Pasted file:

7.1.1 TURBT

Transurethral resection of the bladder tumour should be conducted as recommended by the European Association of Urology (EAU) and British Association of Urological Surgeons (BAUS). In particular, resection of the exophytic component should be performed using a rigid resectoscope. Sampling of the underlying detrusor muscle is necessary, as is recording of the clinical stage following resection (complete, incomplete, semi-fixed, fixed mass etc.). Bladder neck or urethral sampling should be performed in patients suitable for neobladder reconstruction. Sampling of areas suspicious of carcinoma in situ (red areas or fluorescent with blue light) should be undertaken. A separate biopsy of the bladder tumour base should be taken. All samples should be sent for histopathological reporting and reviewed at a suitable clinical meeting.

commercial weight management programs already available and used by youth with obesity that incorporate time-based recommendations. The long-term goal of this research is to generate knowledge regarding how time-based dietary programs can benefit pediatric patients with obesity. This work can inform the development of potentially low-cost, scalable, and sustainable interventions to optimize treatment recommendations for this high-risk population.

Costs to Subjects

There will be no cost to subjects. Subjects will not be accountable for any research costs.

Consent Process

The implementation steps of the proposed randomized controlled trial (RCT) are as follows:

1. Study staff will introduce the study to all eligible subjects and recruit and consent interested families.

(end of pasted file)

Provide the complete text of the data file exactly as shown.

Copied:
7.1.1 TURBT

Transurethral resection of the bladder tumour should be conducted as recommended by the European Association of Urology (EAU) and British Association of Urological Surgeons (BAUS). In particular, resection of the exophytic component should be performed using a rigid resectoscope. Sampling of the underlying detrusor muscle is necessary, as is recording of the clinical stage following resection (complete, incomplete, semi-fixed, fixed mass etc.). Bladder neck or urethral sampling should be performed in patients suitable for neobladder reconstruction. Sampling of areas suspicious of carcinoma in situ (red areas or fluorescent with blue light) should be undertaken. A separate biopsy of the bladder tumour base should be taken. All samples should be sent for histopathological reporting and reviewed at a suitable clinical meeting.

commercial weight management programs already available and used by youth with obesity that incorporate time-based recommendations. The long-term goal of this research is to generate knowledge regarding how time-based dietary programs can benefit pediatric patients with obesity. This work can inform the development of potentially low-cost, scalable, and sustainable interventions to optimize treatment recommendations for this high-risk population.

Costs to Subjects

There will be no cost to subjects. Subjects will not be accountable for any research costs.

Consent Process

The implementation steps of the proposed randomized controlled trial (RCT) are as follows:

1. Study staff will introduce the study to all eligible subjects and recruit and consent interested families.